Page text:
Sometimes flight deals or not always glitches. In the fall, the children and I will travel to the Philippines. I was able to catch a deal the airline was offering where ticket prices were significantly reduced. The Philippines was never on my radar and on that day I wasn’t even considering buying plane tickets. You quickly learn that when the travel gods bless you, you better act fast and receive that blessing.
I was able to purchase 4 tickets to Manila for about $120 TOTAL. As of today, those same tickets would run me $1,800 total for the exact same dates with the same airline. Ya’ll know I did a happy dance upon purchase, right?
Stretch The Dollar
When traveling with my children, I also have to consider the exchange rate for the country I may be considering as our destination. The children have been requesting we visit Europe. Now, I must keep in mind that the European Euro isn’t as friendly to my American Dollar as I would like.
When I traveled to Europe without the children last summer, I had to be a bit frugal and budget conscious. Although I know it’s possible, traveling to Europe with my crew frightens my debit card tremendously.
Unlike the European Euro, the Thai Bahts is a totally different ball game. The Thai Baht will have you feeling like you are a superstar. I will never forget the first restaurant we visited in Thailand for dinner. It was a normal routine for the children to ask what their limits were; whether they are limited to the kid’s menu only or a set price range. I opened the menu, pulled out my conversion app and sang to myself “You can have whatever you like” in my inner T.I voice. That was an opportune time to try a little bit of all the great Thai options. Give us one of this and two of that.
The Trade Off
In America, it had become a very bad habit of mine to overly indulge in gift buying for my children during birthdays and Christmases. Every birthday, without fail, despite our financial situation, we would opt for a semi extravagant birthday party. Renting out facilities or community pools, making guest gift bags and attempting to buy everything on the “I Want” gift list our children had provided for us.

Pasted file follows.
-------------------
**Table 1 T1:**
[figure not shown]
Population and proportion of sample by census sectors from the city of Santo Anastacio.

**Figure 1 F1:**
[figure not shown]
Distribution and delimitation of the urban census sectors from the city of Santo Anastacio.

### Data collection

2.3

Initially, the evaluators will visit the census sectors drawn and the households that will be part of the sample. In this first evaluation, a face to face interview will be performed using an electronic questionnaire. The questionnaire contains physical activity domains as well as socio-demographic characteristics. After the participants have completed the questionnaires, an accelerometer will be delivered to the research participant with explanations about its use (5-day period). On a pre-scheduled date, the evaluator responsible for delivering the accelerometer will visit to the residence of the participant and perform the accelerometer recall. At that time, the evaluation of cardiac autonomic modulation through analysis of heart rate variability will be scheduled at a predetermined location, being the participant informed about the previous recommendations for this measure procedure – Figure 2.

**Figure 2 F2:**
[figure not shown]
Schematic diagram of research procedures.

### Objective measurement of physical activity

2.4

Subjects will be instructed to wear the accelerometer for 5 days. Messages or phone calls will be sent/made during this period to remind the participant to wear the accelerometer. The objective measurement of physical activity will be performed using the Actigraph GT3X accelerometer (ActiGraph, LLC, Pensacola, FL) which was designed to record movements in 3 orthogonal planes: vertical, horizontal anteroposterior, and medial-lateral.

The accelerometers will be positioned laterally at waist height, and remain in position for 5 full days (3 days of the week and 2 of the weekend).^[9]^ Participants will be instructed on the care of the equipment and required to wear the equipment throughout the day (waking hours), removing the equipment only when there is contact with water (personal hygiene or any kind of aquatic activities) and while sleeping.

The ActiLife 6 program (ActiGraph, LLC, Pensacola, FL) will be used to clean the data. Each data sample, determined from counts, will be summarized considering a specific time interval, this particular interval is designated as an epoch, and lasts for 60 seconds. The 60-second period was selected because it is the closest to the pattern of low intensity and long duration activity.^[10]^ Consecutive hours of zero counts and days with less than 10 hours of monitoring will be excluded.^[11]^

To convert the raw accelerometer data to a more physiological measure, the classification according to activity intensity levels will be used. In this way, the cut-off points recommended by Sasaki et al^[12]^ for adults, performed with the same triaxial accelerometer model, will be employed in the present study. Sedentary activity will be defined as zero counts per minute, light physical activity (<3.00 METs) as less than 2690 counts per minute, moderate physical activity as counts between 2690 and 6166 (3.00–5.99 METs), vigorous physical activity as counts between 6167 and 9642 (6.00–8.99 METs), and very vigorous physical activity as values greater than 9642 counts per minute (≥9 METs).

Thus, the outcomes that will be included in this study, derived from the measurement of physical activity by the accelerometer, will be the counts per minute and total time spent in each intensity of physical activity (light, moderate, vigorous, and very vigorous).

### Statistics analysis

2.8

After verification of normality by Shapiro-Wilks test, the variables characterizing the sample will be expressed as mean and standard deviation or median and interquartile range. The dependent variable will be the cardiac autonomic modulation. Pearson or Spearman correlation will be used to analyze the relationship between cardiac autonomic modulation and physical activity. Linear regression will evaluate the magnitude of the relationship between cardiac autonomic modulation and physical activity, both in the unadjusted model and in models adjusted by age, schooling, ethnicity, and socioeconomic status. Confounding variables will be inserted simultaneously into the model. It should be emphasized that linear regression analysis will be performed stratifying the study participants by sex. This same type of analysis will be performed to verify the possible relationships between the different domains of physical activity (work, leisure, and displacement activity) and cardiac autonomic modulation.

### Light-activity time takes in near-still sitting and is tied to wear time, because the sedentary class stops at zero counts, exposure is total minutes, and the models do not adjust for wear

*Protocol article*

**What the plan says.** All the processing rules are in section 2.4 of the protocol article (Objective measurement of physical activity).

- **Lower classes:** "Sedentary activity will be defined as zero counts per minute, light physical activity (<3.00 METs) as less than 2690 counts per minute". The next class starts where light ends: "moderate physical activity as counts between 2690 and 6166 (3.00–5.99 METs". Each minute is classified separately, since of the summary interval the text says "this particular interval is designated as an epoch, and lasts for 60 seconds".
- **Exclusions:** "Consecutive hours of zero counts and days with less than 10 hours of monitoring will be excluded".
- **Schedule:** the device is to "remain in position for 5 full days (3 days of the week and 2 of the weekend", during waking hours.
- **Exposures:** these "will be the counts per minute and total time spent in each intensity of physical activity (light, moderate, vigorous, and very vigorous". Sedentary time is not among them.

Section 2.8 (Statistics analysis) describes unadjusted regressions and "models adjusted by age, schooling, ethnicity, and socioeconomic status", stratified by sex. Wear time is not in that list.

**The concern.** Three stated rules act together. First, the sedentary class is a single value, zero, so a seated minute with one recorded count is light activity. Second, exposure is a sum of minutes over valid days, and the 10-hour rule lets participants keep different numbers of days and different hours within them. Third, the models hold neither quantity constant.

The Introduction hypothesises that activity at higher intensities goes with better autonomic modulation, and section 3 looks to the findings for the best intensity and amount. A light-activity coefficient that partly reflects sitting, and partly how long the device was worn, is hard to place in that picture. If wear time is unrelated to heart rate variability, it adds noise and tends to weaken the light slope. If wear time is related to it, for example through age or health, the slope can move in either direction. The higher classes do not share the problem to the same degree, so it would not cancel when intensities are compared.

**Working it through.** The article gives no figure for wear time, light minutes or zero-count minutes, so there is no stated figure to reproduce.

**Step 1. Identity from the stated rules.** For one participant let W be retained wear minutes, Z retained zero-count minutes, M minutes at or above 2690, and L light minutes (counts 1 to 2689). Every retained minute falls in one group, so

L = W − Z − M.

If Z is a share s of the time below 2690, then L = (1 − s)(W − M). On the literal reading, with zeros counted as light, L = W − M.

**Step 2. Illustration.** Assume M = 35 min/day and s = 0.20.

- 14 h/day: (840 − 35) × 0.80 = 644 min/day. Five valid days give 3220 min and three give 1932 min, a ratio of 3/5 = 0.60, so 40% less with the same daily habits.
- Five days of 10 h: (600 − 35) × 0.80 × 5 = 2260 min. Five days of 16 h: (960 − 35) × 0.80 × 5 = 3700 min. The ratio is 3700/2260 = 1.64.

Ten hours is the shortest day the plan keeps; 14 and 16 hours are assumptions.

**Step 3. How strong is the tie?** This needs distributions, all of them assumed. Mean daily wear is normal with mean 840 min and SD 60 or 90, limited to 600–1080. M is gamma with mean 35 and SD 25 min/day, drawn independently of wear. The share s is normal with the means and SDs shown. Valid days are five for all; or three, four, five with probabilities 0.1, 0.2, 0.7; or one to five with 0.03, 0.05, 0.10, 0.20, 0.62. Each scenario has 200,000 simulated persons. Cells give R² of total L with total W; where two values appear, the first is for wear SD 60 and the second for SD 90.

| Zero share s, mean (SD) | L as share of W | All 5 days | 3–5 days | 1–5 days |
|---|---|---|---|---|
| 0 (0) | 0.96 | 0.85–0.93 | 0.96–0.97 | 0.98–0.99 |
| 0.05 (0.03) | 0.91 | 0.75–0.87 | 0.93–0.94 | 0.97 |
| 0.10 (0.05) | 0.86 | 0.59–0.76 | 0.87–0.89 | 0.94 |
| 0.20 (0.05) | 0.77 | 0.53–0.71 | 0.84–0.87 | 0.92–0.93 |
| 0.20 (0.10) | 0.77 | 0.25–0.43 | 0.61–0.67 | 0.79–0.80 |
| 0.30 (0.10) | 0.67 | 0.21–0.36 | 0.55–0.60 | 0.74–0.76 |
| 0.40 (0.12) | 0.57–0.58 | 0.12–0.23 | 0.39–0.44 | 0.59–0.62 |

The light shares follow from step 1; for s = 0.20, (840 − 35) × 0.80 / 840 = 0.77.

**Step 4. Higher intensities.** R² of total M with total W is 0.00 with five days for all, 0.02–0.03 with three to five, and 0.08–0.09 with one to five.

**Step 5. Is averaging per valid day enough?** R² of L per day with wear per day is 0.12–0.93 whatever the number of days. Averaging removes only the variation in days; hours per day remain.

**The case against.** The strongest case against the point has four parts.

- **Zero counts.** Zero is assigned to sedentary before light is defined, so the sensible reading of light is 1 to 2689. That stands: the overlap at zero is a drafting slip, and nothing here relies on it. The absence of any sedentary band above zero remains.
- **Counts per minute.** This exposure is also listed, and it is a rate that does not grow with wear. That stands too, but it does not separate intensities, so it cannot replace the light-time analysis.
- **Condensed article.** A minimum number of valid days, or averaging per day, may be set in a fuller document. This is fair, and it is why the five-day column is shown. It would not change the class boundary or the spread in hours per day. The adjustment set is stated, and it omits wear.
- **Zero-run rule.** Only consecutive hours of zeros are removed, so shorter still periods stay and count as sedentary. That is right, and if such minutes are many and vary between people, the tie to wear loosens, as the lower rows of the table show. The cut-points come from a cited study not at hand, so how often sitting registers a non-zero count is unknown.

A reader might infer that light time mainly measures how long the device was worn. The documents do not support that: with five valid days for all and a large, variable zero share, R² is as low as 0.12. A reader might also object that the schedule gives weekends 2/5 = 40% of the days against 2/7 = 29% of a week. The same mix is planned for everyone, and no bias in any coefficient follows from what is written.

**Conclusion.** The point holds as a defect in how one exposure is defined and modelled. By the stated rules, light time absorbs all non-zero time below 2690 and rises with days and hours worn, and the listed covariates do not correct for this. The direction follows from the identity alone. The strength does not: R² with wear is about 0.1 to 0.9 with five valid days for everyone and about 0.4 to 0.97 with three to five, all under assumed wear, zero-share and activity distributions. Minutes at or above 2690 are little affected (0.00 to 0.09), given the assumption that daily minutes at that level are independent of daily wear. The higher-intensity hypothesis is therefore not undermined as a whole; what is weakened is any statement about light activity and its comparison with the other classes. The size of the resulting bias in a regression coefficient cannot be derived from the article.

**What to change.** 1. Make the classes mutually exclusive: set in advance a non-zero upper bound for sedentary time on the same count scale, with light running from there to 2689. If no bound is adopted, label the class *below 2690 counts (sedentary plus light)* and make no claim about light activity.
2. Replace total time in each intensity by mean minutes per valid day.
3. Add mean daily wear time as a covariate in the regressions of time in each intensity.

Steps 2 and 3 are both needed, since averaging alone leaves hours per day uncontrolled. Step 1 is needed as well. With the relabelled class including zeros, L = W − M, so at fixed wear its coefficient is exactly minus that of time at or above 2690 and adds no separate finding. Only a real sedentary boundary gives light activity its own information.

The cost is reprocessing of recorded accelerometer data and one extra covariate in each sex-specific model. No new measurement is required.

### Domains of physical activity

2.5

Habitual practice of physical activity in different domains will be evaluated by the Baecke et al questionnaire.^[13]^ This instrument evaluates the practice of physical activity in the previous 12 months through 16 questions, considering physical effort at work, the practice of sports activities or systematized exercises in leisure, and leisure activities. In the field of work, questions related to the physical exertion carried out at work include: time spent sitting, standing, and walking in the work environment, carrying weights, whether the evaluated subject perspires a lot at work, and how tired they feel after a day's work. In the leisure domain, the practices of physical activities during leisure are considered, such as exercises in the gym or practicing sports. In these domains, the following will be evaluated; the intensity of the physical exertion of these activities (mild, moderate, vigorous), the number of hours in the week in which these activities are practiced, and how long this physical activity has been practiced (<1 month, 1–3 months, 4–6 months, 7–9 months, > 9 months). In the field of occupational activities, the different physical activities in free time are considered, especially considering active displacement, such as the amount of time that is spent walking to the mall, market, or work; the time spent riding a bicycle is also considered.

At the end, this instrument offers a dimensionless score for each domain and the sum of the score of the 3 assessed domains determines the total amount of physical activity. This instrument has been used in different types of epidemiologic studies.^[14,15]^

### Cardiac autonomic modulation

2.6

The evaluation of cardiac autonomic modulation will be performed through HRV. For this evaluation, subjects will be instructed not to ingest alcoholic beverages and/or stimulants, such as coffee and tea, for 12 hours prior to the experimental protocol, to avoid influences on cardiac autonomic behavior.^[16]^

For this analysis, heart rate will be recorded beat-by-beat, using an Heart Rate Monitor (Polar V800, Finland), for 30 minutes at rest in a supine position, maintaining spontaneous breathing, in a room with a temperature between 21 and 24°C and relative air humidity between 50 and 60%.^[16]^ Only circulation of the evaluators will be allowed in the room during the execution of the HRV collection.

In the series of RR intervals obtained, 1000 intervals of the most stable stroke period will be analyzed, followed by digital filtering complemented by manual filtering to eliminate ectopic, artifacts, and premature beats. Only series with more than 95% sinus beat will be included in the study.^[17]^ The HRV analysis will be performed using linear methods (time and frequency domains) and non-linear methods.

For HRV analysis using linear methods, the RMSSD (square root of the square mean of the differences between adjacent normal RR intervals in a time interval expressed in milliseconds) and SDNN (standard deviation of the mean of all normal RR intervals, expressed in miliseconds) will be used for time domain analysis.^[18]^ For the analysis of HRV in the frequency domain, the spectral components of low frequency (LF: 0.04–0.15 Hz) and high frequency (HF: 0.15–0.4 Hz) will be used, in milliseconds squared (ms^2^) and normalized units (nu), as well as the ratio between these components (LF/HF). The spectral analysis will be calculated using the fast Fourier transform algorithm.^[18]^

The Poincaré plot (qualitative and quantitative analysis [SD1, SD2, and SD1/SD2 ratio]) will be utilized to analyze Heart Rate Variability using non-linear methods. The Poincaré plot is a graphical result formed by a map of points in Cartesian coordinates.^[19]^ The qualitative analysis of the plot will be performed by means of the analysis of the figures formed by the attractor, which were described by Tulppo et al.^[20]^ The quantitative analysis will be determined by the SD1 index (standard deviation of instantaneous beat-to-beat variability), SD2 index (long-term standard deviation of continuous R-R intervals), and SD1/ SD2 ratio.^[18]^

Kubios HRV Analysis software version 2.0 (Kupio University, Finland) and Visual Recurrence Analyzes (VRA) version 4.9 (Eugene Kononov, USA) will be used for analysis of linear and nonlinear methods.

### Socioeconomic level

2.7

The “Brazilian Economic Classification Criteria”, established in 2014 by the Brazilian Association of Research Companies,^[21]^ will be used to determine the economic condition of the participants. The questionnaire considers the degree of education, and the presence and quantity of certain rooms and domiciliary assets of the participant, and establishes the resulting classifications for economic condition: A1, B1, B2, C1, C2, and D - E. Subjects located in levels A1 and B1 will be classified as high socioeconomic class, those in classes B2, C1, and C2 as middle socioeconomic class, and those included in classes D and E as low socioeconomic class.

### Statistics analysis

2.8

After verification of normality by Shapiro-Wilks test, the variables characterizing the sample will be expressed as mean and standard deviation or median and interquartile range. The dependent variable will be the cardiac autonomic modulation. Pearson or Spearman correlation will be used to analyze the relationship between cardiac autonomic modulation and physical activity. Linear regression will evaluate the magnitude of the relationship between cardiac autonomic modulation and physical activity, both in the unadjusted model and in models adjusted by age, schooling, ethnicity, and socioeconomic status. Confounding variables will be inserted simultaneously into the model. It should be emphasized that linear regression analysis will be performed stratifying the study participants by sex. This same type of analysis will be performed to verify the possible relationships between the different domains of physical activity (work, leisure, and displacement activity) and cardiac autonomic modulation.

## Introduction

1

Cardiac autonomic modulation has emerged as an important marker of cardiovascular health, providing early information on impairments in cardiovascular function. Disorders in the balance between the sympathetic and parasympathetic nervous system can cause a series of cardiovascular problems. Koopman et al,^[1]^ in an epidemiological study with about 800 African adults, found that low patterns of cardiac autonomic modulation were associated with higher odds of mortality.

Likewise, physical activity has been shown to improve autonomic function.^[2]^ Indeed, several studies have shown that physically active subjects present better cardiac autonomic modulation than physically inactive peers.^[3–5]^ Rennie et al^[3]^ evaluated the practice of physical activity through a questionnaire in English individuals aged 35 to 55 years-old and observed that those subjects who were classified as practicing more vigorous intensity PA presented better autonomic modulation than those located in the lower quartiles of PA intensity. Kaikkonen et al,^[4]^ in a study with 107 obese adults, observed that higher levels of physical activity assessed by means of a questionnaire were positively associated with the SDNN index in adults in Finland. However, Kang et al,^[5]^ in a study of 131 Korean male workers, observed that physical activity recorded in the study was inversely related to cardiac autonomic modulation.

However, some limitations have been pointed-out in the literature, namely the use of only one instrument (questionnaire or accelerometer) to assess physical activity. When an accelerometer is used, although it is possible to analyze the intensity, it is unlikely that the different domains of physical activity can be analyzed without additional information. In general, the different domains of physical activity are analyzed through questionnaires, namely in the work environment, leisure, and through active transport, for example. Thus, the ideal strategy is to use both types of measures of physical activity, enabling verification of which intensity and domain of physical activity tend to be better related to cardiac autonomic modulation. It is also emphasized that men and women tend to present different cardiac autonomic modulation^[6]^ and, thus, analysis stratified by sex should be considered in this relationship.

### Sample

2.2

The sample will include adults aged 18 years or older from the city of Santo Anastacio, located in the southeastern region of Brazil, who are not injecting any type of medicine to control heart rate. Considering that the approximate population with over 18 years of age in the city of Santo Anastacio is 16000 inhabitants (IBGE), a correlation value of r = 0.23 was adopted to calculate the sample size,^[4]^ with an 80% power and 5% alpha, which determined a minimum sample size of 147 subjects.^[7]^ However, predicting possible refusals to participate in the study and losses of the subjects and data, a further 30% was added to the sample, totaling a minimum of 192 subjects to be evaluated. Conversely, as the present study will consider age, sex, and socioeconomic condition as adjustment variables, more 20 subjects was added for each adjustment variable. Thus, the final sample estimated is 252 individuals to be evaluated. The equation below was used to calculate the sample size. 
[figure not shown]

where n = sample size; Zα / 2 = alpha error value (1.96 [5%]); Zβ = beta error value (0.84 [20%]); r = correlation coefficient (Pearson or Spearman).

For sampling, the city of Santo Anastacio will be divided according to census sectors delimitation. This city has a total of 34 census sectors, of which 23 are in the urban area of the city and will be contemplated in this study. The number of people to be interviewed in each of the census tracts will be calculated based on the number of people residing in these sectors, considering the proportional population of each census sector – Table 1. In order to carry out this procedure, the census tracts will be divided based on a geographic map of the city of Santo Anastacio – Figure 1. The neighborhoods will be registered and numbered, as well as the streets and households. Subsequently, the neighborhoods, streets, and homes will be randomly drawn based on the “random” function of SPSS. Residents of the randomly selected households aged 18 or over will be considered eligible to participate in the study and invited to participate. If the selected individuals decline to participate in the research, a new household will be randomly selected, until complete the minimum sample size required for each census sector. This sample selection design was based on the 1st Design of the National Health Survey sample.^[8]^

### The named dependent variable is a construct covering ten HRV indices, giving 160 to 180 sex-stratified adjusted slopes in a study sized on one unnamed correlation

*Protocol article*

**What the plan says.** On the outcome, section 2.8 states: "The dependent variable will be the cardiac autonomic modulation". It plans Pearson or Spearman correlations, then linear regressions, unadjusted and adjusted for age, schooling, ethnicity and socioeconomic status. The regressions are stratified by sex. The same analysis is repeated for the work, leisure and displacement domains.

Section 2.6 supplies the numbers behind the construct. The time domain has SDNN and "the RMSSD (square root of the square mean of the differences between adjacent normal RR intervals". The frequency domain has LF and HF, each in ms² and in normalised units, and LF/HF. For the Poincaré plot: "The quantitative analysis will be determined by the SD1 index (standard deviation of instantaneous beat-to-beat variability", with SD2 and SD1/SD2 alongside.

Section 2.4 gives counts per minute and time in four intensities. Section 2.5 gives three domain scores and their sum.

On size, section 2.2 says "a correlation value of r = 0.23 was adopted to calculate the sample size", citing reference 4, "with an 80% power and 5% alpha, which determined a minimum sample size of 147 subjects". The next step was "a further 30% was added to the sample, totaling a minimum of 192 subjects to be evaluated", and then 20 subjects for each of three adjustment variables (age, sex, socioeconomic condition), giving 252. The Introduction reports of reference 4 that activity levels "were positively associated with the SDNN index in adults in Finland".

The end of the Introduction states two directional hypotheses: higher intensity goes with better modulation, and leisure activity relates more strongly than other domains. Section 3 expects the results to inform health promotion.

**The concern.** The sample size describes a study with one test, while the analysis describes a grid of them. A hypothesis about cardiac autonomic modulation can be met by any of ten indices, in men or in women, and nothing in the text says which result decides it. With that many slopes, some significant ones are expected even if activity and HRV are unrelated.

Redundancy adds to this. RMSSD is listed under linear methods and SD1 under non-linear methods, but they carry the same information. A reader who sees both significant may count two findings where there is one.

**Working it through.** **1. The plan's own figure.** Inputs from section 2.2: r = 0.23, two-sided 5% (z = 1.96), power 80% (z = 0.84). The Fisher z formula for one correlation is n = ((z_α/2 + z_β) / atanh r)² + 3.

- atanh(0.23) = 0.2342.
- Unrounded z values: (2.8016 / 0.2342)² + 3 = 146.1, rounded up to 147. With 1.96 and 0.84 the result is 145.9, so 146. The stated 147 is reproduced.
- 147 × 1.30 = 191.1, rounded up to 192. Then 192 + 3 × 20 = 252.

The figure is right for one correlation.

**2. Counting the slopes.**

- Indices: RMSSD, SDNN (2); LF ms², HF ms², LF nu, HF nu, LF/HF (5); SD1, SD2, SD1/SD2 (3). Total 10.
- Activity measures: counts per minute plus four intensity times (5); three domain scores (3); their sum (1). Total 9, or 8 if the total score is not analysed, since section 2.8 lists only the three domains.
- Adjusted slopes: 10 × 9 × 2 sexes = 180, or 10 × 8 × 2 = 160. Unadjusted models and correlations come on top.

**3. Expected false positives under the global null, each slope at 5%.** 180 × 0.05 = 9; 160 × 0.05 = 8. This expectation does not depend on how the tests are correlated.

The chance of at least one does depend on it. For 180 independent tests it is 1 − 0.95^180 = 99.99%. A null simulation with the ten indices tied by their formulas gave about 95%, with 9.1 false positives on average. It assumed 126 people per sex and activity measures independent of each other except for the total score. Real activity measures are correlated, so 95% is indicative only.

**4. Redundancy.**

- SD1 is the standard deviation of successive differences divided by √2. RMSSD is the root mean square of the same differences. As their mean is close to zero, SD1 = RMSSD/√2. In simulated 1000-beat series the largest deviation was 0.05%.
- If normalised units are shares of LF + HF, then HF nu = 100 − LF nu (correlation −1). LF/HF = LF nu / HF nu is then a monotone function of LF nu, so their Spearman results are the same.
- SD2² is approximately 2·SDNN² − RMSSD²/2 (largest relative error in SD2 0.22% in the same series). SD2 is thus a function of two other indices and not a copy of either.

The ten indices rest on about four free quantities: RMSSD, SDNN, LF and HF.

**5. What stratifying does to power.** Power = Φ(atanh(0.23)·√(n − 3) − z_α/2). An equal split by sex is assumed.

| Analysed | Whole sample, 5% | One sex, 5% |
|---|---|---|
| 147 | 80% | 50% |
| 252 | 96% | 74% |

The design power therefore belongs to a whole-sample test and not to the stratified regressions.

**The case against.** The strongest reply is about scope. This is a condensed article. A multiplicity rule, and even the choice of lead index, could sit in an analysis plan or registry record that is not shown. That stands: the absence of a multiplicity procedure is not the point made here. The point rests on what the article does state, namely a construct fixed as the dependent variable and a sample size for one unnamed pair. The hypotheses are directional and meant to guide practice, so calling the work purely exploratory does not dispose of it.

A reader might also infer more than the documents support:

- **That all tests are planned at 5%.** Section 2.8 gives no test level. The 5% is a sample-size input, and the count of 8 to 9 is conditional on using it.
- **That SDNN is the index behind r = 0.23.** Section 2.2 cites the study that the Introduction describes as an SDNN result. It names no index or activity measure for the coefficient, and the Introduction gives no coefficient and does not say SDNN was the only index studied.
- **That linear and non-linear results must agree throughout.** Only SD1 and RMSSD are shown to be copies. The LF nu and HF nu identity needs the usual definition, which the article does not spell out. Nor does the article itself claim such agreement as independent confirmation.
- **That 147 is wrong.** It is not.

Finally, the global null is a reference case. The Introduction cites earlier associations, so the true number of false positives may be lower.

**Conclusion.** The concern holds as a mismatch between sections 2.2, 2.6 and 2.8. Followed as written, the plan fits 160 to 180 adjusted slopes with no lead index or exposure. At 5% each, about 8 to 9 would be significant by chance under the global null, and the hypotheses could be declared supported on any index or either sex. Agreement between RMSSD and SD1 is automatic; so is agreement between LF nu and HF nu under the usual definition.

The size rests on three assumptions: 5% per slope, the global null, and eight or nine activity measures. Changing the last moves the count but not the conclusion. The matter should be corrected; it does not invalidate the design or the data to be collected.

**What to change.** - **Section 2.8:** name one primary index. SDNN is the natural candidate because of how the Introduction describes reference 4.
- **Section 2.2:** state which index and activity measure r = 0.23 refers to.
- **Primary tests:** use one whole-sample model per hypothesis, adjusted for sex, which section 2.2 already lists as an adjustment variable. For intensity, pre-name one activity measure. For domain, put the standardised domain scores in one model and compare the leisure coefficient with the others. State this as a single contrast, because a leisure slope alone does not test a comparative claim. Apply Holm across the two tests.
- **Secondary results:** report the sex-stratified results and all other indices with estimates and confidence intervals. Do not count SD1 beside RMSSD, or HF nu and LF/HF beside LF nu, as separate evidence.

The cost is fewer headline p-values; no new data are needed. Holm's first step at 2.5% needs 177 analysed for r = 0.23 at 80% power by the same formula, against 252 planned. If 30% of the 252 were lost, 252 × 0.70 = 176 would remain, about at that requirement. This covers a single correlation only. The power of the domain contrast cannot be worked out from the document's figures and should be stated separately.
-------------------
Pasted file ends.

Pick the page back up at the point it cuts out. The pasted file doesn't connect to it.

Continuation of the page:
These same gifts would later be considered a poor financial investment in my book. They would either break, lose or become uninterested within weeks or days in the toys we had purchased . Now I take a different approach. This past Christmas the “I Want” lists weren’t needed. We traded our family holiday tradition of waking up to toys with adventures in Sri Lanka.
My gift to the children was supposed to be a surprise hot air balloon ride through Sri Lanka. Unfortunately, the weather spoiled the fun.
By making the trade off, the children now appreciate passport stamps vs the new “it” toy or shoes of the season.
Save The Unexpected
Every once in a while we all get a financial increase of some sort. Whether it is a bonus at work, income tax refund or birthday money that has been gifted. If you are serious about traveling, consider setting that aside to meet your goal. Many people set their hearts on new furniture or splurge on a new designer wardrobe for the family.
For every pair of Jordan’s someone buys I now automatically equate that to a one night stay in a 5 star hotel abroad for me and the crew. To each his own! Since I am now about that travel life, I choose to invest those unexpected financial increases in our pursuit to travel the world. I see the return on investment so much more favorable.
Exchange Culture For Amusement
So far, I can proudly say that I have been able to avoid the ripoff some may call amusement parks, as we travel. As a kid, I would enjoy every minute of our family trips to Six Flags Over Texas. As an adult however, I cringe at the thought of taking my children to receive a similar over priced short lived experience.
In exchange, I opt for museums, temples, impromptu bikes rides, zip lining, elephant feedings and making roti with the locals whilst we travel. A visit to an amusement park would break my budget wide open. It would also gift each child with personal disappointment as I honestly inform them that the $20 cotton candy is a no go.
As a mother, I proudly choose culture over amusement any day. Besides, if you’ve been to one amusement park, you’ve been to them all, in my book.
SPRING BREAK 2015